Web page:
Welcome to Axios Future, where rumors have reached us that it is no longer March, but we're waiting on confirmation.
Today's issue is 1,628 words, a 6-minute read.
Illustration: Eniola Odetunde/Axios
COVID-19 has brought the arcane work of mathematical disease modelers to the forefront, as politicians search for ways to flatten the curve.
Why it matters: Models are the only way we can plan out effective steps now to prevent more deaths in the future. But modeling a disease in mid-pandemic isn't easy, and important nuance can be lost in the translation between academic modelers and policymakers.
Driving the news: During the White House briefing on Tuesday, Anthony Fauci and Deborah Birx displayed graphs showing government projections that even with mitigation, COVID-19 would kill as many as 240,000 people in the months ahead.
Yes, but: Any attempt to predict the future will be imperfect, and the less modelers know for certain, the more weight they need to put on their estimates. That's especially true for a new disease, so we've seen models spit out a wide range of potential outcomes for COVID-19 — sometimes by the same modelers.
The problem is that politicians and mathematical modelers don't speak the same language and don't move at the same pace, especially during an outbreak.
One possible solution is to try to bridge the gap between the mathematicians who model diseases and the politicians who respond to them.
"Right now with modeling the outbreak, it's as if we're building the plane as we're flying it. If it was already there, it would be much smoother and more effective.— Caitlin Rivers
The bottom line: Because there's so much we still don't know about COVID-19 — and because the field mostly remains an academic endeavor — the models that are being produced are likely flawed. But they remain the best intelligence we have in the war on the pandemic.
Illustration: Sarah Grillo/Axios
We know COVID-19 will fundamentally alter the world, but those changes may not be the ones you expect.
The big picture: While much of the focus has been on the rush to remote work in the early stages of the pandemic, the longer-term consequences of COVID-19 may have more to do with how we keep ourselves healthy than how we work.
We're likely only in the early stages of the pandemic, but that hasn't stopped experts — including yours truly — from opining on how COVID-19 will change the post-disease world.
Be smart: Webb is the founder of the Future Today Institute and one of the sharpest people working on forecasting tomorrow. So she was a logical person to ask about what we're getting wrong — and right — about COVID-19's consequences
Wrong: The idea that remote work is here to stay.
Right: What will last is the shift to telemedicine and at-home diagnostics, as well as drone delivery.
The bottom line: The post-pandemic world will be one where more things come to us, whether via a screen or via a robot.
Illustration: Rebecca Zisser/Axios
Artificial intelligence experts at Stanford University are calling for the creation of a task force to establish a National Research Cloud to aid American AI research.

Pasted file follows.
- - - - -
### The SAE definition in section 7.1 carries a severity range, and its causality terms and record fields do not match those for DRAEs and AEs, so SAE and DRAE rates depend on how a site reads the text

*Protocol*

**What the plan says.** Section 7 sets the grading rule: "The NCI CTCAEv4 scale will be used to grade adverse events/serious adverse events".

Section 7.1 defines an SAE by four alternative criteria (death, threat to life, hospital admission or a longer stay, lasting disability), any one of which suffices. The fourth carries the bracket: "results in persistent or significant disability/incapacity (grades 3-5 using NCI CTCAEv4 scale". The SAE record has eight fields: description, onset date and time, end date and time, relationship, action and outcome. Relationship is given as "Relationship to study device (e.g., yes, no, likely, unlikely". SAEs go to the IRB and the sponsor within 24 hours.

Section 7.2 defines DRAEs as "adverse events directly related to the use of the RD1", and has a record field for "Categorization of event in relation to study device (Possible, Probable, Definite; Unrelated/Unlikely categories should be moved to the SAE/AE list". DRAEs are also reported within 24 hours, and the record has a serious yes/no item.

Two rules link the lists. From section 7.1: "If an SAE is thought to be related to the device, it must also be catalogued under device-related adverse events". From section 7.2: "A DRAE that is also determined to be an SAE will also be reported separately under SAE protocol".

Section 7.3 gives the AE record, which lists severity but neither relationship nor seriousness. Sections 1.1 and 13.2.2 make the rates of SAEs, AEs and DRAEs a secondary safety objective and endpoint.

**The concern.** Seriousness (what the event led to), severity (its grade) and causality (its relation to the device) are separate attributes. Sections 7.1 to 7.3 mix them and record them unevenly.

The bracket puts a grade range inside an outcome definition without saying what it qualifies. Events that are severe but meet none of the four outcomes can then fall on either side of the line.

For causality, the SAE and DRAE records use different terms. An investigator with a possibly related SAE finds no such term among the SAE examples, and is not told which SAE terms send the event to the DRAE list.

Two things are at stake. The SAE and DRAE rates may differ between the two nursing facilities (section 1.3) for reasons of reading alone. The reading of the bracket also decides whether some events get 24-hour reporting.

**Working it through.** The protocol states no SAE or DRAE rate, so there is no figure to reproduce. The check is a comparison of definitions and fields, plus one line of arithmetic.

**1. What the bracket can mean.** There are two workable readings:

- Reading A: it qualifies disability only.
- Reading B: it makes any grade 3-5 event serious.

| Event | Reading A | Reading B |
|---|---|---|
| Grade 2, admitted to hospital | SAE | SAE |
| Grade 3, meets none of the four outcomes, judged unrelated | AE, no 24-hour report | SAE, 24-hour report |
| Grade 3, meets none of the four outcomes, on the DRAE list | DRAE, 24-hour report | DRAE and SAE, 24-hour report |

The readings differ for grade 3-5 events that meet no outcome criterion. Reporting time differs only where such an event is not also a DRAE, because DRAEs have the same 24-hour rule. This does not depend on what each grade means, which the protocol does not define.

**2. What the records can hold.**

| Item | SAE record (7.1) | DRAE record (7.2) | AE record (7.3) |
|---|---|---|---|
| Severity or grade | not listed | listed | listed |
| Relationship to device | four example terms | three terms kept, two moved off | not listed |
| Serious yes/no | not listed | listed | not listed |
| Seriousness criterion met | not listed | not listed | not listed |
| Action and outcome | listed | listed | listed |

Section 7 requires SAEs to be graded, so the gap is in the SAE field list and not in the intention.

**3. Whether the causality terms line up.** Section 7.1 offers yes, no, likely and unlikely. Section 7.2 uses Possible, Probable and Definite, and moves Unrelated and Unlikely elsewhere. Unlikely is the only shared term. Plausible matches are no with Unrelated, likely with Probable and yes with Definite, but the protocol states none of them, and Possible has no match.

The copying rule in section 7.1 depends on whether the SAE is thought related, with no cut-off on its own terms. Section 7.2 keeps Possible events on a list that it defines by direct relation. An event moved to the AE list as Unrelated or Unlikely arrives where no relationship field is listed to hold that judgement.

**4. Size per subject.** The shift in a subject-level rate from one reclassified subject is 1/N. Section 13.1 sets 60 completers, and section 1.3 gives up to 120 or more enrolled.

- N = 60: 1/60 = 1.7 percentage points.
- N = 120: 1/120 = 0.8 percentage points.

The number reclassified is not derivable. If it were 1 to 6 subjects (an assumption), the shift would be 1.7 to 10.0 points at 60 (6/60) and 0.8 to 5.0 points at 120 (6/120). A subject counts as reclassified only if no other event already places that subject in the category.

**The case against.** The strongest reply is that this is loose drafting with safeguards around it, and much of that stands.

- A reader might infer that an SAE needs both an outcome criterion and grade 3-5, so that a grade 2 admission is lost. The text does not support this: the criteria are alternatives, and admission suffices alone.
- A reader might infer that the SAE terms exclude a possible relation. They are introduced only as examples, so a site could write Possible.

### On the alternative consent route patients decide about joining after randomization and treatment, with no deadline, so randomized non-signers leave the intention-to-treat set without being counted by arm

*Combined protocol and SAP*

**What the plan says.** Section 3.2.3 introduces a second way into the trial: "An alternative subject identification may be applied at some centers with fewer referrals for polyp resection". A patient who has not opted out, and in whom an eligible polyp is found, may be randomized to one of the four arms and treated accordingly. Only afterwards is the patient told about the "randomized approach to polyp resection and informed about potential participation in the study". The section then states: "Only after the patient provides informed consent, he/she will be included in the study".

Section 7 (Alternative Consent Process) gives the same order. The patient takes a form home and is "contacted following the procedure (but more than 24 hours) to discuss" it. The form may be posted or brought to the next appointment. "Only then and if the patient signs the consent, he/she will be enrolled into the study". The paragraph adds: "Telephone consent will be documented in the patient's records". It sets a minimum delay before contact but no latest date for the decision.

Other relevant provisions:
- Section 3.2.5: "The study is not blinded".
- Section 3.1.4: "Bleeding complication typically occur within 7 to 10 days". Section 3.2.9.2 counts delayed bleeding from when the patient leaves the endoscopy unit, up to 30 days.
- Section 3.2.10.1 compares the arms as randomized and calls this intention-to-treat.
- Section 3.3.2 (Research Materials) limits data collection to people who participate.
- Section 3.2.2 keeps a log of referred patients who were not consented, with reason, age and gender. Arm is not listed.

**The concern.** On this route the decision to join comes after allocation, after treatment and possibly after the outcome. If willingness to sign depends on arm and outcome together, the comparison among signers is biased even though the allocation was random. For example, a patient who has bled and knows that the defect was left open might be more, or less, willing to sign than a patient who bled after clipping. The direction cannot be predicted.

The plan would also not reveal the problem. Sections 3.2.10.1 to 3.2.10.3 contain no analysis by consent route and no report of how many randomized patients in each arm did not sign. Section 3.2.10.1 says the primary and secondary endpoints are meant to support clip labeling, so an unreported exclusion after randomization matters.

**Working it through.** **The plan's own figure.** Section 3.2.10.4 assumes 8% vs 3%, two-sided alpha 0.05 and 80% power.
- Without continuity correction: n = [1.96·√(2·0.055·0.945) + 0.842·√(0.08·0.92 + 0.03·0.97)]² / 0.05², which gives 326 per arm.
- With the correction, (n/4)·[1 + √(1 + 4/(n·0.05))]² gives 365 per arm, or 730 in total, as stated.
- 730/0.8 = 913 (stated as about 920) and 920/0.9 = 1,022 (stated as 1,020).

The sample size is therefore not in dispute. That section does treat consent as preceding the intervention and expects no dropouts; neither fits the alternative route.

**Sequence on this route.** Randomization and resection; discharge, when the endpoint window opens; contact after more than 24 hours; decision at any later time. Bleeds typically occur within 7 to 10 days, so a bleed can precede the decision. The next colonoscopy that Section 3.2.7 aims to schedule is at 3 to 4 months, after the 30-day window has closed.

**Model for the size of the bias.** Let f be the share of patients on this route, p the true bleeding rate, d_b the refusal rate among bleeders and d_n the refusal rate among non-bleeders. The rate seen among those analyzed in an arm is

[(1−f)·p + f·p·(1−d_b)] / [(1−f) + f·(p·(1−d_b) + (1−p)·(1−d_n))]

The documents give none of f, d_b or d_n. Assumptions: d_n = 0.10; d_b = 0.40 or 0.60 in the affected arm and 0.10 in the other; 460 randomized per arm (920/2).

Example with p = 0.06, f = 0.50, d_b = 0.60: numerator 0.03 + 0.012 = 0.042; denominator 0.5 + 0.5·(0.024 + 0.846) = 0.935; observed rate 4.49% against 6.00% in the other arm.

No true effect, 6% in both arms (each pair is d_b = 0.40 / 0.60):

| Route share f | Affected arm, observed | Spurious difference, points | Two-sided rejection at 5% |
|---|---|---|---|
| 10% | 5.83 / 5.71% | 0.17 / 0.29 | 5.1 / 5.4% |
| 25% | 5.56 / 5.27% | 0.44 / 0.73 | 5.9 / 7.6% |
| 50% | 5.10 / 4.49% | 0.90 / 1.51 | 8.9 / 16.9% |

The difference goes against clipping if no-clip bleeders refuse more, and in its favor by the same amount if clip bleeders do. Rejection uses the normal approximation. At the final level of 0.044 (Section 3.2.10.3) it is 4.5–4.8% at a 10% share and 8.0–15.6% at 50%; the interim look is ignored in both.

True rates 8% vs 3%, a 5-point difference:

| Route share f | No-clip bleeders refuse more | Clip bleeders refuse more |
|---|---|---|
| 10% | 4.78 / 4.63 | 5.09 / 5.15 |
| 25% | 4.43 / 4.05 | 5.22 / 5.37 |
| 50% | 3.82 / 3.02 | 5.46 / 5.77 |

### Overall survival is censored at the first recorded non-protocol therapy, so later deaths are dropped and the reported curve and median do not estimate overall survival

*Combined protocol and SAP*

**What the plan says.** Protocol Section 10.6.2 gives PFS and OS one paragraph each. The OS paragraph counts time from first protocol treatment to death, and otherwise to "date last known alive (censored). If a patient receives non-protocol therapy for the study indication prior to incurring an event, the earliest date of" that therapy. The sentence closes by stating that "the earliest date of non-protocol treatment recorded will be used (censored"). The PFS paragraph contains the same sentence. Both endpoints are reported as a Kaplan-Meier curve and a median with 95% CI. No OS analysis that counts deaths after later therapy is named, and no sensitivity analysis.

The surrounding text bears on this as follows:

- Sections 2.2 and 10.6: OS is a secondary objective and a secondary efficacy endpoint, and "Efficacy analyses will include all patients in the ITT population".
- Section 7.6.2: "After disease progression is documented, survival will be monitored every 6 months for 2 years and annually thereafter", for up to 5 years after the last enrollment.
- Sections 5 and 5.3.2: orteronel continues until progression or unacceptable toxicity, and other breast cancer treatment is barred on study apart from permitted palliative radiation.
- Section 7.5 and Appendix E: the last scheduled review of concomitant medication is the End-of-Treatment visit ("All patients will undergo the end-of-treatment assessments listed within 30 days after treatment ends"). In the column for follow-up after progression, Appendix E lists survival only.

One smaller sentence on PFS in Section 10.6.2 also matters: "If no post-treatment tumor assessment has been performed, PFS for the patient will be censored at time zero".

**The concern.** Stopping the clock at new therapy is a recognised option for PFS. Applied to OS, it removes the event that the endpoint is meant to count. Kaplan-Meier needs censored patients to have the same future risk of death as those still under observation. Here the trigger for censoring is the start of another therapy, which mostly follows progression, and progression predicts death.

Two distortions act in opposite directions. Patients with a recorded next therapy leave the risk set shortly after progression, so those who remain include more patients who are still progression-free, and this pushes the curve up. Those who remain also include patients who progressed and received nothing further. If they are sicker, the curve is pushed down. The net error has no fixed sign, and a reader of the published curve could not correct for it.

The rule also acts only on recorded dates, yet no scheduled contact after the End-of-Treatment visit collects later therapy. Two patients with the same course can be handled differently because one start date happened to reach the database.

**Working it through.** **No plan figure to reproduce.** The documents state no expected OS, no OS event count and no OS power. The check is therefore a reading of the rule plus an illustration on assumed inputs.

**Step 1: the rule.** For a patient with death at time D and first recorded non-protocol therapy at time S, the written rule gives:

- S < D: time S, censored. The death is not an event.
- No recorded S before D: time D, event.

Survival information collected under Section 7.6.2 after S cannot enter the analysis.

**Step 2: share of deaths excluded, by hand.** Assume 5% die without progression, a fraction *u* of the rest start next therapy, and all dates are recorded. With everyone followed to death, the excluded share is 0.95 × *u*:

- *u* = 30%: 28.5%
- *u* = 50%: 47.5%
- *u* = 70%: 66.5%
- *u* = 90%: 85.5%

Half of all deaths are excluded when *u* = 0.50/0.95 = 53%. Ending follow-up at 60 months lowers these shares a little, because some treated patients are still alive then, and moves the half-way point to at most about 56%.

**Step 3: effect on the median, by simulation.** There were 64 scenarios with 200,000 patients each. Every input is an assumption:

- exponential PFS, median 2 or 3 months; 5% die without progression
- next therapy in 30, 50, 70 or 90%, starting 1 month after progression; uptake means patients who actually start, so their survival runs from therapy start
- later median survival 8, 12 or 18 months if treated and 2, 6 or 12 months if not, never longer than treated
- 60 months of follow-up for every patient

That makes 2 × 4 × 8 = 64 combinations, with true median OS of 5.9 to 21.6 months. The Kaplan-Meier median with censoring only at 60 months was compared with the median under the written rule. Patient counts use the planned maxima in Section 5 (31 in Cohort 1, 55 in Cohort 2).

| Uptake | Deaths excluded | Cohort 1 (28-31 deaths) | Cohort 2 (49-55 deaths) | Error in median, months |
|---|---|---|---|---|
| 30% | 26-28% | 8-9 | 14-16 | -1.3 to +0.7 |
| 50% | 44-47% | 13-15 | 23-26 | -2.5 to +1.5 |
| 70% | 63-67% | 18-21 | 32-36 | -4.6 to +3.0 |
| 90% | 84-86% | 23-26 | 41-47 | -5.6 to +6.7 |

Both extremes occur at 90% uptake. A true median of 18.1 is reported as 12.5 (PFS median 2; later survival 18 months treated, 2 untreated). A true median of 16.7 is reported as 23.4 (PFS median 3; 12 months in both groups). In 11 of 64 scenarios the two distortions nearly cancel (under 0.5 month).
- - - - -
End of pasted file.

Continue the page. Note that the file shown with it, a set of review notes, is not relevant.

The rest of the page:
Why it matters: Government support for basic science helped create the postwar American technological colossus. But the unique resource needs of advanced AI research demands a new approach to ensure the field isn't dominated by a few large, rich companies.
The research used to train advanced AI requires a great deal of two things: computational power and data.
How it works: The National Research Cloud would seek to even the playing field by providing academic researchers affordable access to high-powered computational resources as well as access to datasets held in government agencies like Medicare and the VA.
The bottom line: The only way to ensure the boons of AI research are spread widely is to eliminate the barriers to doing that work.
Illustration: Eniola Odetunde/Axios
The coronavirus pandemic will leave its mark on urban centers long after the outbreak itself recedes, my Axios colleague Kim Hart writes.
Why it matters: The most densely populated cities are ground zero for the virus' rapid spread and highest death tolls — and they're also likely to be pioneers in making lasting changes to help prevent the same level of devastation in the future.
The big picture: The combination of urbanization, climate change and a hyper-connected society means infectious disease epidemics are likely to become more common, the World Economic Forum warns.
Reality check: In many cases, the COVID-19 outbreak will accelerate trends that were already underway. The new normal may, in fact, feel pretty normal.
This pandemic is exposing the futility of the national security state (Andrew Bacevich — The Nation)
This is not the apocalypse you were looking for (Laurie Penny — Wired)
How likely are you to die from the coronavirus? (Tom Chivers — UnHerd)
Pokémon, stay (James Poniewozik — New York Times)
A street in New York City emptied out by social distancing. Photo by Tayfun Coskun/Anadolu Agency via Getty Images
Social distancing measures around the world are so great they have actually caused the Earth to move less.
The big picture: There is no shortage of ways to measure how much responses to the pandemic have slowed human movement. But the idea that the planet itself has become stiller is truly mind-blowing.
In a story in Nature, Elizabeth Gibney reported that scientists are detecting a drop in seismic noise that could be due to the suspension of transportation and other forms of human movement.
Why it matters: Beyond giving us one more sign of just how frozen in place the world has become, the drop in background noise should help city-based seismic detectors pinpoint the location of earthquake aftershocks. Which is good, just in case the Earth throws us another curveball.